In this example, the semicolon (;) was left off the end of this line: Serial.println("Hello, world!") which caused the Arduino IDE to display the error message.

Setup Faults

If you had problems uploading the sketch to the Arduino, make sure that the correct Arduino board is selected under Tools → Board and that the correct serial port is selected under Tools → Serial Port.

Baud Rate Setting Fault

If the sketch uploaded successfully, then the only problem that can prevent the text from being shown in the serial monitor window is if the baud rate at the bottom right of the serial monitor window is not set to 9600 as shown in the "Running the hello_world Sketch" image above.

Arduino Sketch Program Flow

In an Arduino sketch, program statements (individual lines of code) are executed or run from top to bottom. This top-to-bottom execution of statements can only be altered by flow control statements.

Parts of a Sketch

The image below shows the parts of an Arduino sketch. Statements are lines of code that are executed as the program runs. Each statement is terminated with a semicolon.

Program structure and parts of an Arduino sketch

Parts of an Arduino Sketch

How the Hello World Sketch Works

In the hello world sketch, statements in the setup() function are run first, from top to bottom. The statement Serial.begin(9600); is the first statement in the setup() function, so it is run first. This statement sets up the speed of the serial port to 9600 baud. The baud setting in the serial monitor window must match this value so that the Arduino and serial monitor window are communicating at the same speed.

The second statement to run in the setup() function is Serial.println("Hello, world!"); which sends the text Hello, world! out of the serial / USB port for display in the serial monitor window. In this statement, any text can be put between the opening and closing quotes ("") and it will be displayed in the serial monitor window.

The setup() Function

Statements in the setup() function are run only once, every time that the sketch is run. The program then starts executing statements in the loop() function.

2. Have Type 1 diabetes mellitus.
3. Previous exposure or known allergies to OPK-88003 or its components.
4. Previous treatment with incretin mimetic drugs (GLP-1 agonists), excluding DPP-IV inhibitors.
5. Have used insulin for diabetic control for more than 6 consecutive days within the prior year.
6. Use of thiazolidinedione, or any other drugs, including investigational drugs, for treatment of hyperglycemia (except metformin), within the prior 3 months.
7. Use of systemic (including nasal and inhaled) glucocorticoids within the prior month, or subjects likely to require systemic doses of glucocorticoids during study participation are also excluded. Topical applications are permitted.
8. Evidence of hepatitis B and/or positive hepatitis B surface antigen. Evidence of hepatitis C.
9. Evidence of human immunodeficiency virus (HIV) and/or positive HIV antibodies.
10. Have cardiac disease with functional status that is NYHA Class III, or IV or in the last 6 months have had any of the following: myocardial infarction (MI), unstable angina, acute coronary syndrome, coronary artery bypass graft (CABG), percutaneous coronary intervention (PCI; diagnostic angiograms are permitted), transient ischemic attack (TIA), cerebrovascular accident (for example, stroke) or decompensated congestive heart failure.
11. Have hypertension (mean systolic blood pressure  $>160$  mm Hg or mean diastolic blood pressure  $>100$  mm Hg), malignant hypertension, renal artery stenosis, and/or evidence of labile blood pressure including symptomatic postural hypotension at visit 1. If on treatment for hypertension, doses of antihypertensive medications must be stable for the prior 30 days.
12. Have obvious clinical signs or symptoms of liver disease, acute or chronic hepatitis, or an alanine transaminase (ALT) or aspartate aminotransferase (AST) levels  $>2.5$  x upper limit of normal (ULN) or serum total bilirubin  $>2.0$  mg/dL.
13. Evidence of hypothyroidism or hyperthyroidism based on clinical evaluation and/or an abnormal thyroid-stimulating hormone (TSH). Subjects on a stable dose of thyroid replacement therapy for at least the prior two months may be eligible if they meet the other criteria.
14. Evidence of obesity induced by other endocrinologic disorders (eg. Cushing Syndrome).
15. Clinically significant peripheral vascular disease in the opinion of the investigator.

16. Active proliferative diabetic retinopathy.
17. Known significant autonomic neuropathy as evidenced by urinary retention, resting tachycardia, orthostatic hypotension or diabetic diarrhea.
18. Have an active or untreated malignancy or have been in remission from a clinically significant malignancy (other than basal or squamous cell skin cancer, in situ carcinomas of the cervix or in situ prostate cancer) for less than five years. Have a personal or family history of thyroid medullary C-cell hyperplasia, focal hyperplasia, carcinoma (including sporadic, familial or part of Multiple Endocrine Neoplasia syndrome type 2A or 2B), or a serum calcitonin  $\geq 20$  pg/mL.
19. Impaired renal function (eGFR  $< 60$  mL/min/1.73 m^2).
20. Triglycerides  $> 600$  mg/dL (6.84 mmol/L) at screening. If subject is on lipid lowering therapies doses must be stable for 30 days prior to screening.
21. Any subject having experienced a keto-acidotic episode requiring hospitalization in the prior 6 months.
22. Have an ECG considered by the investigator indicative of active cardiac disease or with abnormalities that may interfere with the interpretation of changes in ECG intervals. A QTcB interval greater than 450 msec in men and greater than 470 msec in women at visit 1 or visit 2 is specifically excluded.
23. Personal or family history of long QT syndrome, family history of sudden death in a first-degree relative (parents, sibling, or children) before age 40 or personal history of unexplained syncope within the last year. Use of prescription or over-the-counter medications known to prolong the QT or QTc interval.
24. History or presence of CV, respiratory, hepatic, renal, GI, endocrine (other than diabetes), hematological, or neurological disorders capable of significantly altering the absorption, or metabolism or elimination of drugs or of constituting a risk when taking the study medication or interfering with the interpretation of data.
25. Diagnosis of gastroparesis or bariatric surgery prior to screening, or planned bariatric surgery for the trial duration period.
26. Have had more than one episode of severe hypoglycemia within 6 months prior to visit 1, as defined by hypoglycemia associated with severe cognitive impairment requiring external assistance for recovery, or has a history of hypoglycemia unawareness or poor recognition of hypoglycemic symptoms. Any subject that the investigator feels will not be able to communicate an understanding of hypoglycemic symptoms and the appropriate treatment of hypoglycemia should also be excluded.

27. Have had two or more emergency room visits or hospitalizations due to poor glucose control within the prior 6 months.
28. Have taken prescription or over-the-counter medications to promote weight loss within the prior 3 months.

The sketch will run after it has been programmed into the Arduino. Opening the serial monitor window will reset the Arduino and cause it to run the sketch again.

The sketch can also be rerun by pressing the reset button on the Arduino or disconnecting and then reconnecting the power to the Arduino.

The loop() Function

Statements in the loop() function will run continuously from top to bottom and then back to the top.

If the loop() function contains two statements, the first statement will be executed, then the second statement, then the first statement again and so on in a loop.

As there are no statements in the loop() function in our hello world example, program execution will end up in the loop and get stuck there doing nothing.

It is important to have the loop() function in the sketch, even if it is empty, because without it the microcontroller on the Arduino board will try to execute whatever it finds next in memory after the statements in the setup() function have been executed. The microcontroller will try to execute whatever it finds in memory as an instruction, but the loop() function prevents it from doing this by keeping program execution in the loop.

In the next part of this course, we will put some program statements in the loop() function to see how it works.

← Go back to the IntroductionGo to Part 2 →